Equipped with a sophisticated radar system, VERITAS is practically the successor to Magellan, who is supposed to create extremely detailed topographical and geological maps of the planet and at the same time look deep into the bowels of the world with meticulous measurements of the gravitational field of Venus. The DAVINCI + orbiter is less powerful, but its probe will provide invaluable in-situ data on Venus’s atmosphere, taking samples and studying the chemistry of planetary air during a one-sided dive to the spacecraft’s devastating surface. Both missions will also include technology demonstrations to expand NASA’s interplanetary capabilities: VERITAS will fly with a space atomic clock for improved celestial navigation, and DAVINCI + will house a novel high-resolution ultraviolet imager.
Just one mission to Venus would bring innumerable revelations. The fact that two are visiting practically at the same time is particularly exciting. At the conference, Nelson referred to them as “sister missions” – a fitting description as the two examine two very different aspects of the world to address the same fundamental questions about the habitability of the planet. Like peanut butter and jelly, they complement each other perfectly.
“The combined results of these missions will tell us about the planet from the clouds in its sky to the volcanoes on its surface to its core,” said Tom Wagner, a scientist with NASA’s Discovery Program, in a statement following the announcement. “It will be like we’ve rediscovered the planet.”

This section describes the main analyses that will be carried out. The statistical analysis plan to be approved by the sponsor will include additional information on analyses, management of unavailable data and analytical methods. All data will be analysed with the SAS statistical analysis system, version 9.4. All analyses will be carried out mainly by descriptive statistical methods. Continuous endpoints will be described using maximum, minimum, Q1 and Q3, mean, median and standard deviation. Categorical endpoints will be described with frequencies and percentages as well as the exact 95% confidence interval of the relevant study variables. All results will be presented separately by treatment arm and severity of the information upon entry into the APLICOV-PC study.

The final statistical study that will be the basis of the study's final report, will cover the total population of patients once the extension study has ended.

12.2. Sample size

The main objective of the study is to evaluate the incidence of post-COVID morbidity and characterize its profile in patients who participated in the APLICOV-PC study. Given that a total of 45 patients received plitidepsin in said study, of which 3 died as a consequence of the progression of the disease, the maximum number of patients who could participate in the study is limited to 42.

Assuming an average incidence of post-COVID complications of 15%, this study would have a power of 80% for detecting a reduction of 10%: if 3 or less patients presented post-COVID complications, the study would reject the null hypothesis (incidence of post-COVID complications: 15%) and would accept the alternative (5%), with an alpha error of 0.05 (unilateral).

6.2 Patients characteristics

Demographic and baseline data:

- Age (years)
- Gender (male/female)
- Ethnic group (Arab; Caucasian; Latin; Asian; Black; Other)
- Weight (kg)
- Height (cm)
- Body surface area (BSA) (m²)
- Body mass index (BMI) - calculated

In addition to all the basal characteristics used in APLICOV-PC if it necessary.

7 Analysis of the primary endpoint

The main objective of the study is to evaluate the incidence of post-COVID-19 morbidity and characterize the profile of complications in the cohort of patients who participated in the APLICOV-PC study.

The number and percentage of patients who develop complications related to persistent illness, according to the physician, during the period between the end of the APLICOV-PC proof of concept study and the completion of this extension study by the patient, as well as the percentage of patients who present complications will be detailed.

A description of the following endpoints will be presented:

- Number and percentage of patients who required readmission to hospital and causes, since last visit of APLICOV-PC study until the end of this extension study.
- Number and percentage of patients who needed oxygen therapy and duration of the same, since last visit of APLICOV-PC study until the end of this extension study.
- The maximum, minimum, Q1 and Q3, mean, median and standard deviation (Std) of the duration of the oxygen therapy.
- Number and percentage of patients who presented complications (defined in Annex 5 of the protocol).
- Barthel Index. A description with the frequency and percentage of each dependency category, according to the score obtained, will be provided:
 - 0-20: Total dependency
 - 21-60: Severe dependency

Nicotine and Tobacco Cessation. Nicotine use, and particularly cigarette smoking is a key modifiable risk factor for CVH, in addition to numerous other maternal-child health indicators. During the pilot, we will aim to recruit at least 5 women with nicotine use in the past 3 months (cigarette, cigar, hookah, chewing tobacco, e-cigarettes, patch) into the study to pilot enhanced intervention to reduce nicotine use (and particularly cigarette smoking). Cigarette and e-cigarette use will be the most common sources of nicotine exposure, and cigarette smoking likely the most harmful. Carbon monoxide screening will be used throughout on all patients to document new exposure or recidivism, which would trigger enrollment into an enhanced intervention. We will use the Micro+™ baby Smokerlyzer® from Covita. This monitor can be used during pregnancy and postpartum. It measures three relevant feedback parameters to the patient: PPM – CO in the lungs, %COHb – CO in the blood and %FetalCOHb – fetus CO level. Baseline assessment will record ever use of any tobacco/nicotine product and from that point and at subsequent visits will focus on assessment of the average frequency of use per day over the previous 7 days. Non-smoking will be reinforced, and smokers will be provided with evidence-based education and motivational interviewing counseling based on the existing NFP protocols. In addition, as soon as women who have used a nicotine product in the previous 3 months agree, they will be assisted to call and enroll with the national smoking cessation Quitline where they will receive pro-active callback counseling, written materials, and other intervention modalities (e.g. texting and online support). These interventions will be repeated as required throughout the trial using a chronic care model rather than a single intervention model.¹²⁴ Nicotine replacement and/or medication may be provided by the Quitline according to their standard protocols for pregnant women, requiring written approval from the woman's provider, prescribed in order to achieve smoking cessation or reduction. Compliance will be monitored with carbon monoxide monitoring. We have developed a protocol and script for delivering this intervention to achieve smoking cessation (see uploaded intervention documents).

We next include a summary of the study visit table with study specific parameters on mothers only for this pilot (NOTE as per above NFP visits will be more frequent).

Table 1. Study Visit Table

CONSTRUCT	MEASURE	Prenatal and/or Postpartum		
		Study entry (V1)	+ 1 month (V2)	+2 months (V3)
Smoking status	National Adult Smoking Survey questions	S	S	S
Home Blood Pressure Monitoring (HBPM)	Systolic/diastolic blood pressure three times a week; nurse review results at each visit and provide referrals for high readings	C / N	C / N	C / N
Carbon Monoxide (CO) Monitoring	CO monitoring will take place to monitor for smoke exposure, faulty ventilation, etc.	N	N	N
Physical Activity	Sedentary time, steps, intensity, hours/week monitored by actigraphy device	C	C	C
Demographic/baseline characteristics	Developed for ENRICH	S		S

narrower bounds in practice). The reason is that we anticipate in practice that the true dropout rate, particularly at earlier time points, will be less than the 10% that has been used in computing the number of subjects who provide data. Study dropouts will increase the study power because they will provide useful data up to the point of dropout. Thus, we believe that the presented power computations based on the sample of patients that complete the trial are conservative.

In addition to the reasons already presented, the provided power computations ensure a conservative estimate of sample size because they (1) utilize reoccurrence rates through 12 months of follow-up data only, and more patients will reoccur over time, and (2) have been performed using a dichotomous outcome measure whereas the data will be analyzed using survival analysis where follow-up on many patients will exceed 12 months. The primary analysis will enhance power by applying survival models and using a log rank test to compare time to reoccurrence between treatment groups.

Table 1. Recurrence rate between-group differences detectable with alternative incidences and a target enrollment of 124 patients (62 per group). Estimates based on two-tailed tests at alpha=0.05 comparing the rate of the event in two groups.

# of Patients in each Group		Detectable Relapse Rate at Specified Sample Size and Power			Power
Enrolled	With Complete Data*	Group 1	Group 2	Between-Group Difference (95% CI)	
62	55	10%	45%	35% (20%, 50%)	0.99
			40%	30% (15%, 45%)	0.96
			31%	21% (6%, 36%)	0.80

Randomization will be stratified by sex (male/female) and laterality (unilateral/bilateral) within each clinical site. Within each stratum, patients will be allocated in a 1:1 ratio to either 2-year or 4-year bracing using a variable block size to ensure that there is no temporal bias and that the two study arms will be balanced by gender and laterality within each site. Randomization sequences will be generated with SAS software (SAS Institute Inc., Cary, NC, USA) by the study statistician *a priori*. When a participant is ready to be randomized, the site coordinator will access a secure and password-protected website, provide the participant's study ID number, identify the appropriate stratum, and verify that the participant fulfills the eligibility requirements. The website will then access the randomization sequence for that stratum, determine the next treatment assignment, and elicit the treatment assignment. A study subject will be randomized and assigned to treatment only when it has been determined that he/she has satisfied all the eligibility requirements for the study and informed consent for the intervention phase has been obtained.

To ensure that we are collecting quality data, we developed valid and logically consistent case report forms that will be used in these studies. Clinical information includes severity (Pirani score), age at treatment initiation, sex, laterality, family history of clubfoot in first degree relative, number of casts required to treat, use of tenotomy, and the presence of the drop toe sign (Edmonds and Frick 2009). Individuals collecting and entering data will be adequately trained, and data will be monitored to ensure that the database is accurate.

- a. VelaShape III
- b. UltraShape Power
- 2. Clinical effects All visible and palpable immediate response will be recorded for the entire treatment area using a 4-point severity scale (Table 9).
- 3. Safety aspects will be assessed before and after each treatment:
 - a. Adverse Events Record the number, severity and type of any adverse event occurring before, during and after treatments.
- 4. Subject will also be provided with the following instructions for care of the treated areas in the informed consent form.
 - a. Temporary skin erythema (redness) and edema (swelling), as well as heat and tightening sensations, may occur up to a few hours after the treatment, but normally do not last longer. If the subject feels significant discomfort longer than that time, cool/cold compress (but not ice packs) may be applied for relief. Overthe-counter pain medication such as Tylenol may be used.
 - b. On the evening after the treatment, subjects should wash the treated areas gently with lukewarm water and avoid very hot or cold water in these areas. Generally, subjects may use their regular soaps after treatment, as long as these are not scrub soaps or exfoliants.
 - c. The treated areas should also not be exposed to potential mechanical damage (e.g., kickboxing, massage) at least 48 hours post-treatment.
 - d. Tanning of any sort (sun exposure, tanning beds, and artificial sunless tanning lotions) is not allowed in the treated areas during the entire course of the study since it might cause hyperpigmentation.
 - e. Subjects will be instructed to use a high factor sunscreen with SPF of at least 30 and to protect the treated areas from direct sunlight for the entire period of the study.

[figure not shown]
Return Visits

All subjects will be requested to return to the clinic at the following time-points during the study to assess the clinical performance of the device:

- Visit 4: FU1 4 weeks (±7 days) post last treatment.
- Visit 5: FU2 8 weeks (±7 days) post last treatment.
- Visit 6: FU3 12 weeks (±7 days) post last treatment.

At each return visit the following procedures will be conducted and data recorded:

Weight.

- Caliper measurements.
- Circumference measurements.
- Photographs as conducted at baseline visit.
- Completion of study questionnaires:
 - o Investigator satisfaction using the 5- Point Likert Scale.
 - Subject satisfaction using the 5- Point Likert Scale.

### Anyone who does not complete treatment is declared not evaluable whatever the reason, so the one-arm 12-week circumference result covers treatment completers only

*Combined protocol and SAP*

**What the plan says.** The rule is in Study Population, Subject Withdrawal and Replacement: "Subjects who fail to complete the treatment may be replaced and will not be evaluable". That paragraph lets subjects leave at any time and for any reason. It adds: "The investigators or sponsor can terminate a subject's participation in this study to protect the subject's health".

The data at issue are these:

The fact that both missions were selected shows that NASA is not content with just glancing at the world, says Paul Byrne, a planetary scientist and vocal Venus proponent at North Carolina State University. Instead, the space agency is pursuing a strategy designed to show exactly how the planet works, inside and out. And maybe these dual missions are just the beginning of something even bigger: the revolutionary data that both could receive could become the basis for a future Venus mission program, similar to NASA’s Mars Exploration Program, which changed our understanding of the red planet.